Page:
Microcontrollers supporting SPI protocol have a dedicated set of control and data registers. These special-purpose registers configure clock modes (as we saw above) and transmit and receive data between the communicating devices.
SPI follows the SISO (Serial In, Serial Out) method - a new bit is received for every bit sent. So, on each clock pulse, one bit from the master’s data register is transmitted to the slave’s data register via the MOSI line, and at the same time, one bit from the slave’s data register is transferred back to the master’s data register via the MISO line
This process of data transmission and reception is shown visually as follows. We’ve considered the clock control bits as CPHA = 0 & CPOL = 0:
1. Data is stored in the respective SPI data registers of both master & slave.
2. To begin the communication, the master sends the clock signal and selects any one of the connected slaves by enabling the line of that particular slave. The slave is interrupted by the ‘0’ signal on the SS line and prepares for the transfer. The LSB on both master and slave are shifted out of the registers on MOSI and MISO lines, respectively. It is important to note that the line is kept low until all the bits are transferred.
3. Both the master and slave sample the LSB on the rising edge (CPHA = 1) of the SCLK line and store it in the MSB of their data registers.
4. Now, the following bits of the data registers are shifted out on the falling edge of the clock pulse, clearing the MSB to read the next bit, and the new LSB is shifted out on the data lines. And again, on the rising edge, the next bits are sampled and stored in the registers.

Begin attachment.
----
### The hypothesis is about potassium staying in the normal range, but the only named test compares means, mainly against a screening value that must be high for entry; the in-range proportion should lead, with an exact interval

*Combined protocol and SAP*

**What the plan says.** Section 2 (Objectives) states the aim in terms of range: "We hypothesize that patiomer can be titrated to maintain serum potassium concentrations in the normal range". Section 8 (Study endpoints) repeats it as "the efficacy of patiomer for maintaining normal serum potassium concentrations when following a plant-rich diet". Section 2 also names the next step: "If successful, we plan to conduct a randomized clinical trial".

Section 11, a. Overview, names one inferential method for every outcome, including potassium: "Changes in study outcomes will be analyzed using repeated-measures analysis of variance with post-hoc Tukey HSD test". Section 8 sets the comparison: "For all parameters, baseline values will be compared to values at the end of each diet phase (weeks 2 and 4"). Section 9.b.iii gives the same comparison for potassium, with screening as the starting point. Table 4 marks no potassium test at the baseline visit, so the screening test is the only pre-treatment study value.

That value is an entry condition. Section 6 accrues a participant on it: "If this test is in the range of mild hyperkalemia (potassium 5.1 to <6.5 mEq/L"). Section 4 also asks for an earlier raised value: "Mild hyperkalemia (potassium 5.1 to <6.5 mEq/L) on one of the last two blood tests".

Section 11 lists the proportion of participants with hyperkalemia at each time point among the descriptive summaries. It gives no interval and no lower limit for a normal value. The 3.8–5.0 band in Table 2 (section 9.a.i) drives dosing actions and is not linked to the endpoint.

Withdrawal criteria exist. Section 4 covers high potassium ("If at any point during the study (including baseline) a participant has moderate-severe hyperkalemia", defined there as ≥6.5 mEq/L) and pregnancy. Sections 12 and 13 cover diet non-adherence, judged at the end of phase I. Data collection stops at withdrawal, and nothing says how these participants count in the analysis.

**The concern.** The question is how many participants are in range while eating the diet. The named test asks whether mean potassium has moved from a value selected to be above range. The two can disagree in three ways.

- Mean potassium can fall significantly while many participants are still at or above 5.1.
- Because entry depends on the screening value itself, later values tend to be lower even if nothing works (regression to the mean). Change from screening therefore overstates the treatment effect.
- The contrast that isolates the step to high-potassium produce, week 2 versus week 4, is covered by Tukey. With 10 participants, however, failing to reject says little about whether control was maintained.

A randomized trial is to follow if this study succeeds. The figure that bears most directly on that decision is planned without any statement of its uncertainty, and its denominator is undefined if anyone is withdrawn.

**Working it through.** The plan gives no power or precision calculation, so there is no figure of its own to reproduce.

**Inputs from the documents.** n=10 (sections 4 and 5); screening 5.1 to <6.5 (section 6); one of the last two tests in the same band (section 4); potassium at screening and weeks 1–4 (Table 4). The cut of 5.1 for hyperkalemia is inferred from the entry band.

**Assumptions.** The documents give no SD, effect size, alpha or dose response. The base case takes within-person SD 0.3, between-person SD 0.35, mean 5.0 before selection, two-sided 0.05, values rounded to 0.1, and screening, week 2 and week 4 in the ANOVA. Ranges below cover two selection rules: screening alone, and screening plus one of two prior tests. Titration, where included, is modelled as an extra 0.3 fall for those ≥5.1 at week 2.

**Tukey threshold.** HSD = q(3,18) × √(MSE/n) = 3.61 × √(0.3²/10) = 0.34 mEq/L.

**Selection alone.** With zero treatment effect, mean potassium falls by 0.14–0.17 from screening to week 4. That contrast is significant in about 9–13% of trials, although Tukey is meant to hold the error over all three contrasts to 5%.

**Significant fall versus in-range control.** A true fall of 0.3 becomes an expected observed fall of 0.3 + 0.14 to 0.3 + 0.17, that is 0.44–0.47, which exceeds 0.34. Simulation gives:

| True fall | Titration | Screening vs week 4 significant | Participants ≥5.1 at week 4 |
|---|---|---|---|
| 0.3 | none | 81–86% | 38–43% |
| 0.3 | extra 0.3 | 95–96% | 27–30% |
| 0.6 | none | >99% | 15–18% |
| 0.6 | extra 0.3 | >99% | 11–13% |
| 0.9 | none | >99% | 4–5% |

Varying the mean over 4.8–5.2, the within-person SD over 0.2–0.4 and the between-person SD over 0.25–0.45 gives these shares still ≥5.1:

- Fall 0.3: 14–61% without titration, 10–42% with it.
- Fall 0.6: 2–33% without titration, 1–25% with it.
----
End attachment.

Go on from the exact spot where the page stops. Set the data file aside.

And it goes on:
5. This process is repeated on every clock pulse until all the 8 bits on the registers are transferred from master to slave. Hence, the data is sent byte-by-byte from the master to the slave and vice-versa. After completion of the data transfer, the master ends the communication by disabling the line (pulling it high).
Daisy Chain Method in SPI
In the SPI configuration we discussed above, slaves require individual lines to communicate with the master, but there could be cases when the number of available digital pins to use as lines is less than the required number. This problem can be eliminated using the daisy chain method.
In the Daisy Chain method, the pins of all the slaves are connected to a single digital I/O pin of the master. The Daisy chain configuration for a master with two slaves is shown below. All the slaves share a common SCLK line with the master, but other pins are connected differently.